New Deal: Bush Tax Cuts + Stimulus Tax Cuts + Jobless Benefits

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The bad news for Democrats is that it is almost certain that the White House will not get its wish on higher taxes for the top percent. The emerging consensus is that the entire Bush tax cut law will be extended, for some period of time.

The good news for Democrats is that they can still use the tax cut vote as a vehicle for pushing 11th hour stimulus:

After the U.S. Senate defeated two attempts by Democrats to extend the Bush-era tax cuts for the middle class permanently, President Obama told Democratic leaders "he would be open to a temporary extension of the Bush-era tax cuts for the affluent, but he would demand concessions from the GOP," the Wall Street Journal reports.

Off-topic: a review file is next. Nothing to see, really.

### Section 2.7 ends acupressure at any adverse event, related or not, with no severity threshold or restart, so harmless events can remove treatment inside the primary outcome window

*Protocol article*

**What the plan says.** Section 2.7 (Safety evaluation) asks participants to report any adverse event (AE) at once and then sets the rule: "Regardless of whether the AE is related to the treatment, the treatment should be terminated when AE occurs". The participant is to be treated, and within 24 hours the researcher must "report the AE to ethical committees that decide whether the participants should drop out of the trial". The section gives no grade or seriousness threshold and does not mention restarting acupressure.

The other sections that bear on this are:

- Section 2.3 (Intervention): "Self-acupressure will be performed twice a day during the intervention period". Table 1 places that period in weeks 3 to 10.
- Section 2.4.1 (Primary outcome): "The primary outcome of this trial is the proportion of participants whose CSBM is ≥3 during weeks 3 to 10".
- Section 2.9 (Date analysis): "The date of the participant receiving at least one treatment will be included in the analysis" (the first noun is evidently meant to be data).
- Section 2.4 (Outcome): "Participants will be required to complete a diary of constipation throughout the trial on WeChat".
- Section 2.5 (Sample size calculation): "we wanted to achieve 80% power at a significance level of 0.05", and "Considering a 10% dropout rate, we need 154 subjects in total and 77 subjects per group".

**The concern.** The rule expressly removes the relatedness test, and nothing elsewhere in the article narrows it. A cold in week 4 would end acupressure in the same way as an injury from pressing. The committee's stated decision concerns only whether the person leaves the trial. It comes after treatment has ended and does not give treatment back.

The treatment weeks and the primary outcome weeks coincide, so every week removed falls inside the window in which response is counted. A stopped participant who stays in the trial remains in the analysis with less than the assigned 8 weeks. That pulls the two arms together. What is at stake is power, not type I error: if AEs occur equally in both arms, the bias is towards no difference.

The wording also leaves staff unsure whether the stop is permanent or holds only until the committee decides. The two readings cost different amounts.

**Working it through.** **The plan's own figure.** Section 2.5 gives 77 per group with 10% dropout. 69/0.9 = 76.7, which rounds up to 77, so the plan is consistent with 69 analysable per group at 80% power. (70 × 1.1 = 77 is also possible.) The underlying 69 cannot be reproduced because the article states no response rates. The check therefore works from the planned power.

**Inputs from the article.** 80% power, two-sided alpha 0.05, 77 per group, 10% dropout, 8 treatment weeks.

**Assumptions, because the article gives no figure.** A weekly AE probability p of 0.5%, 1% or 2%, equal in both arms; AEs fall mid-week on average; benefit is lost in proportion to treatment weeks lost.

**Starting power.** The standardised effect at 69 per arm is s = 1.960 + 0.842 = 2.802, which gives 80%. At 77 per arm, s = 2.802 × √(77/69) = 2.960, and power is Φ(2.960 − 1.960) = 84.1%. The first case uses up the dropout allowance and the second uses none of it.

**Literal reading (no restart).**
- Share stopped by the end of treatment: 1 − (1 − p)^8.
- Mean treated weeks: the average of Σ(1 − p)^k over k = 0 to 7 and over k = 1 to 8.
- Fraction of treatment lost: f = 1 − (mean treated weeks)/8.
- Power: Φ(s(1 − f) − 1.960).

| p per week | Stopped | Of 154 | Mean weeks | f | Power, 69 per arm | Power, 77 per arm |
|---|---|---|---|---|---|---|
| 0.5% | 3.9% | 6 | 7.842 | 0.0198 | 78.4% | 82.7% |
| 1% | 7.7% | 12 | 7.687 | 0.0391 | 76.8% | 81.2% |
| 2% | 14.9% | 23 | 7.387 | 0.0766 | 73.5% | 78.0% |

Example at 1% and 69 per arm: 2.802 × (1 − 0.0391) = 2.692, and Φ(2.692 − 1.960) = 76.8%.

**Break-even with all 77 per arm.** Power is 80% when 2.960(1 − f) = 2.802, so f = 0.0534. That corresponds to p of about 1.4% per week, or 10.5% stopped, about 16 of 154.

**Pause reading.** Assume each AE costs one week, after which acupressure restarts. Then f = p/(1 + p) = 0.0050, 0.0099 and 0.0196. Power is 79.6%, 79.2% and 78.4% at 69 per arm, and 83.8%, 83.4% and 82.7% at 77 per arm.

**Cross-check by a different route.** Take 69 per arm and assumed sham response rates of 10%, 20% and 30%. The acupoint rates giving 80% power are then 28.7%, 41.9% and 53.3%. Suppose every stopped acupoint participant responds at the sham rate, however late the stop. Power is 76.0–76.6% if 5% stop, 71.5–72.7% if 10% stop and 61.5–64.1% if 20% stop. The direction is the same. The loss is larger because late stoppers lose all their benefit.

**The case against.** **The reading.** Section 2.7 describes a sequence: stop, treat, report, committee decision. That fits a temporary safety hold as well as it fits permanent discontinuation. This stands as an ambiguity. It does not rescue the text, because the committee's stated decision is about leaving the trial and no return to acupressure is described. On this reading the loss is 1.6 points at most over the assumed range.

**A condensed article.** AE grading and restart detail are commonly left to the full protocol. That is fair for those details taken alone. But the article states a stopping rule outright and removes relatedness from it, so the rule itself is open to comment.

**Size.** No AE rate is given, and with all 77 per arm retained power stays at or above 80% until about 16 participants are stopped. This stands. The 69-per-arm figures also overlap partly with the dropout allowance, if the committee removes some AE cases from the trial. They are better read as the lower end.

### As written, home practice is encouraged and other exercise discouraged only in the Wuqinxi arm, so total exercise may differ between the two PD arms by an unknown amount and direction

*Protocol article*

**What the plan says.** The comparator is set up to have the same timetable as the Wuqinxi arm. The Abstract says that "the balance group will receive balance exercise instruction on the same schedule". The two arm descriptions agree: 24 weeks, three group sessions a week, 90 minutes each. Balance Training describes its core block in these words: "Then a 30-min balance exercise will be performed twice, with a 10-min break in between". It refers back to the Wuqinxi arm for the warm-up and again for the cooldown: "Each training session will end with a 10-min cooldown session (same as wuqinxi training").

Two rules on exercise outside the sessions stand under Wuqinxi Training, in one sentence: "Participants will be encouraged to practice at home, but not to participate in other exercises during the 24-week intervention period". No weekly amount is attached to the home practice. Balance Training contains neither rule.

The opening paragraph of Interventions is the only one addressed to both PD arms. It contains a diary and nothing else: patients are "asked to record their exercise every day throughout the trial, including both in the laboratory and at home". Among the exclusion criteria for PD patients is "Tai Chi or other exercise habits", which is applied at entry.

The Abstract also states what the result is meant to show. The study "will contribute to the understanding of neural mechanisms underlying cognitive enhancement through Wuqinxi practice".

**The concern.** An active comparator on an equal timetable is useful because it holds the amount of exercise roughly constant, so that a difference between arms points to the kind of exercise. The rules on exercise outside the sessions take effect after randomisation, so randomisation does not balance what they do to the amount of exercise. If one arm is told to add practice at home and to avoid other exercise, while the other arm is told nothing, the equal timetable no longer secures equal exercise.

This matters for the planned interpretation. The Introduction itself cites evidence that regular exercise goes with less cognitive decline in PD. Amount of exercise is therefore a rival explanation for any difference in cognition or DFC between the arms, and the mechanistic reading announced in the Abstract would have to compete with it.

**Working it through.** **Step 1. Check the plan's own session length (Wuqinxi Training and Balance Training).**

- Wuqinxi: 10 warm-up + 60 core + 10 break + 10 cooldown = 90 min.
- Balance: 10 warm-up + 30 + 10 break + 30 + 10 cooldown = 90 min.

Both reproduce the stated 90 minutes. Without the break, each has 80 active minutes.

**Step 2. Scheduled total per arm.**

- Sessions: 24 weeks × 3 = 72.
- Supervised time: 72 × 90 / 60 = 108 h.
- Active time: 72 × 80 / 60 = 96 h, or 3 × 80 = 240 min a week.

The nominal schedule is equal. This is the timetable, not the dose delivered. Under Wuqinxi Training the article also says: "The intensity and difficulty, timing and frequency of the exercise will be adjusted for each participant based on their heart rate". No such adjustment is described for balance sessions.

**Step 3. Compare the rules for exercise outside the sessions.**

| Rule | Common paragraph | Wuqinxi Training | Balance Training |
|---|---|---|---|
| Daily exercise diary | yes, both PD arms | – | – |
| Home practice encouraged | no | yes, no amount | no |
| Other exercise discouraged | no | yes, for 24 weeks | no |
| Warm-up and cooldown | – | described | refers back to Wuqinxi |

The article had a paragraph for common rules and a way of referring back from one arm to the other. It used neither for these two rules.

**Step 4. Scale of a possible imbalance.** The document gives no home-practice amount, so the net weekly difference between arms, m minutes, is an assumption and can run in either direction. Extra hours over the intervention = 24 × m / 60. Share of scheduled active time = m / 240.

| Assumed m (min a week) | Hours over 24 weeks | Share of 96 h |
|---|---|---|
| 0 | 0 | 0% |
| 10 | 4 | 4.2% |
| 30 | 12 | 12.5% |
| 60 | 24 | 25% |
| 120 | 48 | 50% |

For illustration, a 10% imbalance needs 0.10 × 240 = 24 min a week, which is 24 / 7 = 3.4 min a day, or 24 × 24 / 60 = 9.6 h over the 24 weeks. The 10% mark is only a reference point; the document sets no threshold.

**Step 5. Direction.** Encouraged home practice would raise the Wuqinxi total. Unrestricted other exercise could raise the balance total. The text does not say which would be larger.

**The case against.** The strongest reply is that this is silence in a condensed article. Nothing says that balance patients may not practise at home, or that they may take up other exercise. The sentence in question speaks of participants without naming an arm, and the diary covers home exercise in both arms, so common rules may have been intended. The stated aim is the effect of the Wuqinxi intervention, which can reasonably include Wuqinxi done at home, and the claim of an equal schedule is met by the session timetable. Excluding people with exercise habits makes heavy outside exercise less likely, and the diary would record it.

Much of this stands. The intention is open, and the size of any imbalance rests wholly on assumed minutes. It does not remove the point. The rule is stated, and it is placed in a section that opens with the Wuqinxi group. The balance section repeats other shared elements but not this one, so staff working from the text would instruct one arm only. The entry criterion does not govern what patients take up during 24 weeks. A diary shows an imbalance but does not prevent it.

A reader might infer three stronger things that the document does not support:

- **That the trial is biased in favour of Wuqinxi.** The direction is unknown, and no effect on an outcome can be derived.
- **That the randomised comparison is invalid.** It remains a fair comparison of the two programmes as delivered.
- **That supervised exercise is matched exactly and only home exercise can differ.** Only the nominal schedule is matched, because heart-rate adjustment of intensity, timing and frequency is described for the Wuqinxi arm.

The concessions he's seeking: "a year-long extension of unemployment insurance and tax cuts for middle-income and working poor Americans that were in the stimulus law but also expire at the end of this year. Those include the Making Work Pay tax cut of $400 for middle-income individuals and $800 for couples, a tuition tax credit, an expanded earned income and child credit for the working poor, and a payroll tax credit for new hires."

Politics aside, the Bush tax cut debate has turned into a deficit hawk's worst nightmare. Six months ago, it looked like the president might raise taxes on families making more than $250,000, thereby saving the Treasury about $700 billion in revenue. Today, we're talking about extending the entire behemoth and adding on with unemployment insurance and further tax cuts for business and families. Even if those additional measures are wise (I'm torn on extending MWP, but totally behind more UI), it will be difficult to defend this deal on the basis on medium-term budget sanity without more attention to future cuts and tax changes.

Read on at Political Wire

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Derek Thompson is a senior editor at The Atlantic, where he writes about economics, labor markets, and the entertainment business.

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